The Constitution also allows each Union Republic to secede from the USSR but the primacy of All-Union legislation over that of a constituent Republic effectively invalidates this.
Similarly, the constitutional assertion that all citizens of the USSR of different races and nationalities have equal rights has been severely compromised by the domination in the USSR of Slavic (essentially Russian) political, cultural and economic norms.
Even in the current unprecedented wave of national unrest in the USSR, the Ukrainians hitherto have remained relatively quiet. To some extent this is due to the special relationship between the Ukrainians and Russians, a relationship which until very recently was pivotal in ensuring harmonious national policies in the USSR. However, the rapid growth of the Soviet Muslim population has brought to the forefront long-standing and deep-seated contradictions between the Eastern Slavs and Turkic peoples of the USSR. In this fundamental ethnic divide the Ukrainians and Byelorussians tend to identify — and be identified — with the Russians. In practical terms this means that a Ukrainian who accepts the pre-eminence of Russian culture will suffer little real discrimination and may reach the very highest position in the political, state and military hierarchies (for example, Nikolai Podgorny became President of the USSR). Those Ukrainians who actively resist assimilation may not expect to be rewarded with similar tolerance or upward mobility.
The impact of Russification is more apparent among Ukrainians living outside of their native Republic, there being no Ukrainian-language schools or periodicals for the 5.8 million Ukrainians in other Republics. They, naturally, tend to share the facilities accorded to the Russians, who are very well provided for in this respect. As a result, only 69% of Ukrainians living outside their Republic considered Ukrainian their native language compared with 89% in the Ukraine (1979). Even within the Ukraine, however, the language is sometimes overshadowed by Russian, Ukrainians enjoying on average only 2.2 books per capita per annum in their native language compared with a USSR average of 6.8 (1982).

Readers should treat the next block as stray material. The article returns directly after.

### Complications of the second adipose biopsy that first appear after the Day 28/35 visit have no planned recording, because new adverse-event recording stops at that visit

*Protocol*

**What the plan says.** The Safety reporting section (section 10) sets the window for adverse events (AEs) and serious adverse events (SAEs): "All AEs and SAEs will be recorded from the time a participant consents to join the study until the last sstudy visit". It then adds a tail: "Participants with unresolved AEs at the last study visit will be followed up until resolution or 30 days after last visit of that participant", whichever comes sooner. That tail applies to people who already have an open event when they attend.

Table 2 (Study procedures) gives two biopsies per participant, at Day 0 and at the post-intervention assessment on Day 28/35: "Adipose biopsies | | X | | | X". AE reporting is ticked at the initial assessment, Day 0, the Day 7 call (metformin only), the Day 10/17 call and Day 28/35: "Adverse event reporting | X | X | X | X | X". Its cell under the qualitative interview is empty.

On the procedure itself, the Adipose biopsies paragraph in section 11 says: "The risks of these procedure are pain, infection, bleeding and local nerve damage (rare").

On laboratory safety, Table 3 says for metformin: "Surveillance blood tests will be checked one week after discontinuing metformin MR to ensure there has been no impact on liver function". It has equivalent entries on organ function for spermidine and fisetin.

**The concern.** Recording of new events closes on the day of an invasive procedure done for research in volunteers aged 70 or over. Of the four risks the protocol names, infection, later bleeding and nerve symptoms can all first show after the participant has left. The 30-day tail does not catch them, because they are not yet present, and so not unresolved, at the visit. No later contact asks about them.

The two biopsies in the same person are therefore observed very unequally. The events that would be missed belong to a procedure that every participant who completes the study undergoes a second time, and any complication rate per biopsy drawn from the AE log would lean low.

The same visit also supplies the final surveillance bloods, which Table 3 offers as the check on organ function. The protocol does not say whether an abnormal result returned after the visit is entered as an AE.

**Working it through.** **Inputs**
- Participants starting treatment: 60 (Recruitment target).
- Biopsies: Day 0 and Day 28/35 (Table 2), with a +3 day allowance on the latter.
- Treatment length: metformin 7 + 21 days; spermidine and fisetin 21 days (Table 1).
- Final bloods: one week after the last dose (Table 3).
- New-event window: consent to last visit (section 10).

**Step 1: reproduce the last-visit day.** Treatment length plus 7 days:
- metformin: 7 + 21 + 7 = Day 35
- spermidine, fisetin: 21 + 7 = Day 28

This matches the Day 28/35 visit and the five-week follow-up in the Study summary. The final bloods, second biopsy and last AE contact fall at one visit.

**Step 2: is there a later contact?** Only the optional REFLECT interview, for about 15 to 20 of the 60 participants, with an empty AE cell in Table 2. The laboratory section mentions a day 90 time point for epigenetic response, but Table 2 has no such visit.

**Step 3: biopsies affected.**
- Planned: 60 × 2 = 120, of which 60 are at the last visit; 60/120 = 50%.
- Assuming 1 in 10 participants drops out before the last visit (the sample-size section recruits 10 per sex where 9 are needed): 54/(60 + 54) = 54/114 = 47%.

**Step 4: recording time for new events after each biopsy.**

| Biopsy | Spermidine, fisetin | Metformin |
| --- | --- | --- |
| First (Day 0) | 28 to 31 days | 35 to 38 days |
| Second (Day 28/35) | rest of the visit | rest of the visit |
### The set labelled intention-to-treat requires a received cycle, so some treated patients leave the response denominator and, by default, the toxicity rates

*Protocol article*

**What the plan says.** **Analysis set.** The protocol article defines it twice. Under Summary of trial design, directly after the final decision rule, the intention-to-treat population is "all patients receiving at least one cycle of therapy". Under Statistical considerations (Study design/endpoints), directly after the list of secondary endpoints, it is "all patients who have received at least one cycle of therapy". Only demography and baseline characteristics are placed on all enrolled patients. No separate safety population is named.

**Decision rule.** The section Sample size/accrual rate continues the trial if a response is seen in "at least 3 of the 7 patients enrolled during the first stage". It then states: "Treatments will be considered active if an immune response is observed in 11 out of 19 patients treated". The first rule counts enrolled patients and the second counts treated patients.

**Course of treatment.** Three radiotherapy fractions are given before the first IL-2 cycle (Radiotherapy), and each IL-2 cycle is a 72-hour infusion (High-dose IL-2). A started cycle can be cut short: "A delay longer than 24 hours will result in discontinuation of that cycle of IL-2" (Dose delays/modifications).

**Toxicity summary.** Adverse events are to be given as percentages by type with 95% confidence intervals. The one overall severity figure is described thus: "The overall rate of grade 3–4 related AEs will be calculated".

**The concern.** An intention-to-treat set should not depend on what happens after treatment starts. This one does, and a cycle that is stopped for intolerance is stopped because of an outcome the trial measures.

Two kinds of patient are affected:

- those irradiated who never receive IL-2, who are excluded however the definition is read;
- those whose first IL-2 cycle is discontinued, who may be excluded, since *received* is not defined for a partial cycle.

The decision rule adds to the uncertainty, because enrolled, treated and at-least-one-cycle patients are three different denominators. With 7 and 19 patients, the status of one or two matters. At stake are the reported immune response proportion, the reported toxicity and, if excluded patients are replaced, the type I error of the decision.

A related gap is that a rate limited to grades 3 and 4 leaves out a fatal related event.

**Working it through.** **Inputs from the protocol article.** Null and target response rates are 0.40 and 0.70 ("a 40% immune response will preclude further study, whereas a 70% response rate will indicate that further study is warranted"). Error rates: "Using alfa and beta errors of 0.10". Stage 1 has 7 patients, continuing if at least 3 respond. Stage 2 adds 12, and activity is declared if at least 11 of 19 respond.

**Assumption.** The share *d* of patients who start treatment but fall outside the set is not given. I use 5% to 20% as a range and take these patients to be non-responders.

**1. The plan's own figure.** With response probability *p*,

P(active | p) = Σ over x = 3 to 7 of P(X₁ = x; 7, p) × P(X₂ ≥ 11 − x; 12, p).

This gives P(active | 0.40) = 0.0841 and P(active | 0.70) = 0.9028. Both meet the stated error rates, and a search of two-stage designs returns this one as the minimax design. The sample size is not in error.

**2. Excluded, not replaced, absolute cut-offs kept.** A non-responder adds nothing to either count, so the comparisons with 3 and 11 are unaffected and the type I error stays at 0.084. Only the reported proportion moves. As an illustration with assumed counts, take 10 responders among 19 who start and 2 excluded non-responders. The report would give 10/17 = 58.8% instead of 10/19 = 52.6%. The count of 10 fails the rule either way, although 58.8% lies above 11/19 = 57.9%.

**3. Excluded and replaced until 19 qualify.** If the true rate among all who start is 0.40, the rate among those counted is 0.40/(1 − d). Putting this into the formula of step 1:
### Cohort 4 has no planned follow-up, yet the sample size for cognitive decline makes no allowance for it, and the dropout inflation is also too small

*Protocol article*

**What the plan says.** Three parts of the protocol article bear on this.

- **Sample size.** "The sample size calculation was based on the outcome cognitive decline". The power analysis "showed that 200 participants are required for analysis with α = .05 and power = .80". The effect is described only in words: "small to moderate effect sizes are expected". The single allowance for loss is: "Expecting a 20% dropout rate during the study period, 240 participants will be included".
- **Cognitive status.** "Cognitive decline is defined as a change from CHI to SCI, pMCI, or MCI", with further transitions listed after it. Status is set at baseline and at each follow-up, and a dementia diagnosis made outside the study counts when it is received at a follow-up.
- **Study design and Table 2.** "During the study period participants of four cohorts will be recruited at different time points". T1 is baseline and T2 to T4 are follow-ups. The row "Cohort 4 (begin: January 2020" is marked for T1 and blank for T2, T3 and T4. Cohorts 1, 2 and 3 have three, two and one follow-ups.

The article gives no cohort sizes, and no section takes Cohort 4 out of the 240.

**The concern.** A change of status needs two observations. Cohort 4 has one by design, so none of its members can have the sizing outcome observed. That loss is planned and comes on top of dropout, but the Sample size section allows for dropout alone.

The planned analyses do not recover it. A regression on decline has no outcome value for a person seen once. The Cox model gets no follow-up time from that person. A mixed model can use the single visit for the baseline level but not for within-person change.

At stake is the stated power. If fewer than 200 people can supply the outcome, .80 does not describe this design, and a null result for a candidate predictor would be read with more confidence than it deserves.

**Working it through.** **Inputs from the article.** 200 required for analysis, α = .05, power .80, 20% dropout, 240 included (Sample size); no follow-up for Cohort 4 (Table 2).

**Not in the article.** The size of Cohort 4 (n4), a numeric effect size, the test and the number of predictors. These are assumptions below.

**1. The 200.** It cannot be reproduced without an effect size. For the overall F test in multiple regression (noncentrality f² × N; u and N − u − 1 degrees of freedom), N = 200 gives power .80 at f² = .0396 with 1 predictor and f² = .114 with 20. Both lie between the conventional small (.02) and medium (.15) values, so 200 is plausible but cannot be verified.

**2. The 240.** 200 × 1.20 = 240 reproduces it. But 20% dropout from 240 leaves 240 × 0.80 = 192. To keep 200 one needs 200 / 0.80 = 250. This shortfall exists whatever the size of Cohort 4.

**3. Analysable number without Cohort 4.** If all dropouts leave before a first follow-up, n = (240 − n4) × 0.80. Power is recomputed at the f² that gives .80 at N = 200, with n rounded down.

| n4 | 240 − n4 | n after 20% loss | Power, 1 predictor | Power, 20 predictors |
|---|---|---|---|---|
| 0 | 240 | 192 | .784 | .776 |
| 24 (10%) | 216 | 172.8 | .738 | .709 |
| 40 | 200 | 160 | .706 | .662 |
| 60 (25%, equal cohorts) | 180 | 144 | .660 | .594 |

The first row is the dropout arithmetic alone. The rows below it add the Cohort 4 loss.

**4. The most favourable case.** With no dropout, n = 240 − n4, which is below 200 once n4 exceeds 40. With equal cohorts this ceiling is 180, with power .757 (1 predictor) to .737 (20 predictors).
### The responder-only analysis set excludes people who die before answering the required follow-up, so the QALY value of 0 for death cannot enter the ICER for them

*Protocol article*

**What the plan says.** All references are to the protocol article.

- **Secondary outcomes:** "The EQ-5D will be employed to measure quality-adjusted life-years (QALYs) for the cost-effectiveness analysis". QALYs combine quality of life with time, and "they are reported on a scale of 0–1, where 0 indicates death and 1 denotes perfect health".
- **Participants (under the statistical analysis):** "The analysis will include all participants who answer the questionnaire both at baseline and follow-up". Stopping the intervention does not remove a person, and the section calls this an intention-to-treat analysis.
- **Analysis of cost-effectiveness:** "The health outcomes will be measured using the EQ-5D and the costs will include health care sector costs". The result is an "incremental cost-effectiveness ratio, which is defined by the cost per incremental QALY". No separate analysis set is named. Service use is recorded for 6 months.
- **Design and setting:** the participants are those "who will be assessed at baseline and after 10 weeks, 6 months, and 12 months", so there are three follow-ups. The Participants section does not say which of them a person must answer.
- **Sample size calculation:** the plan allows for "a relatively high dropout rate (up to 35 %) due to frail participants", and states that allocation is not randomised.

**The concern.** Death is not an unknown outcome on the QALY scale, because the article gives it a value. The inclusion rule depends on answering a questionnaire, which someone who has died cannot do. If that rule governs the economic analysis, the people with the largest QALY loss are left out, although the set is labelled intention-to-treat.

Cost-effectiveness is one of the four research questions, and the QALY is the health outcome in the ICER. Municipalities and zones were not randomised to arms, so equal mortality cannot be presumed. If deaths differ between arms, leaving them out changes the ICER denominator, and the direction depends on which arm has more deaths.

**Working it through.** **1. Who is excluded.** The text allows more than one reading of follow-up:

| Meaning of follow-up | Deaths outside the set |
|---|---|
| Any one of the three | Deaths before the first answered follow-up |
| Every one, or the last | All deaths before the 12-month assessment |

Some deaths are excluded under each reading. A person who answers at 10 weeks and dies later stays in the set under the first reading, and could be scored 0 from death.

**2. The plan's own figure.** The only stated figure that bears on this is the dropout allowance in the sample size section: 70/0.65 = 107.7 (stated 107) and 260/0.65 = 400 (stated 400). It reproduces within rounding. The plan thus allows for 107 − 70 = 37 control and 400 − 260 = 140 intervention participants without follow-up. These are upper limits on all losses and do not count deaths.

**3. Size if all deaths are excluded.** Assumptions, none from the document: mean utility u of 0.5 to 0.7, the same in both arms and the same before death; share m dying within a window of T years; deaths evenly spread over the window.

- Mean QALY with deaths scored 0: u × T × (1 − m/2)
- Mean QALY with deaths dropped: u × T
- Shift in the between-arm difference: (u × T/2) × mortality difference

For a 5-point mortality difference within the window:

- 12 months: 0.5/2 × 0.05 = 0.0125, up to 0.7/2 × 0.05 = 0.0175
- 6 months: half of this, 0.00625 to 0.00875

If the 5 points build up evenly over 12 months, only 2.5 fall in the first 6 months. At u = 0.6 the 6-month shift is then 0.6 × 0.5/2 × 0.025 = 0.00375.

It is hard to escape the conclusion that, had the Soviet Union consisted only of Eastern Slavs, the long-advocated “drawing together” of peoples to form a single Soviet people might, in time, have occurred. However, it is precisely the policies of assimilation that have been applied by the Russians to their junior partners — the Ukrainians and Byelorussians — that have aroused such resentment and opposition when directed at non-Slavic minorities. Thus, although the movement for complete independence is not as strong as in the Baltic republics, Ukrainians are also demanding economic and cultural autonomy and genuinely equal rights in language, education, religion etc.
The Chernobyl nuclear accident on Ukrainian soil in April 1986 was a major turning point in national relations in the USSR, focusing attention on dissatisfaction with economic, social and environmental policies, while at the same time imbuing the policy of glasnost with important new content. As a result, many of the Ukrainians’ longstanding grievances have recently resurfaced. These include the status of the Uniate Church, the future of the Ukrainian language, the anti-Ukrainian excesses of Stalin and the popular demand for genuine civil liberties. Thus the legality of the notorious Synod of Lvov, which in 1946 abolished the Uniate Church, has been challenged, Uniate bishops have commenced to preach more openly (most notably at the public mass in the summer of 1988 held to celebrate the millennium of Christianity in Russia), Pope John Paul II has agreed to serve as Chairman of the Synod of Uniate Bishops and there have been sharp exchanges in the Soviet press between representatives of the Orthodox Church, who still strongly oppose reconstituting the Uniate Church, and journalists claiming that there are four million Uniate Catholics in the Ukraine. On the other hand, the defiant visionary Josyf Terelya (now in exile in Canada) has been replaced as Chairman of the Central Committee of Ukrainian Uniate Catholics by the more conciliatory Ivan Gell.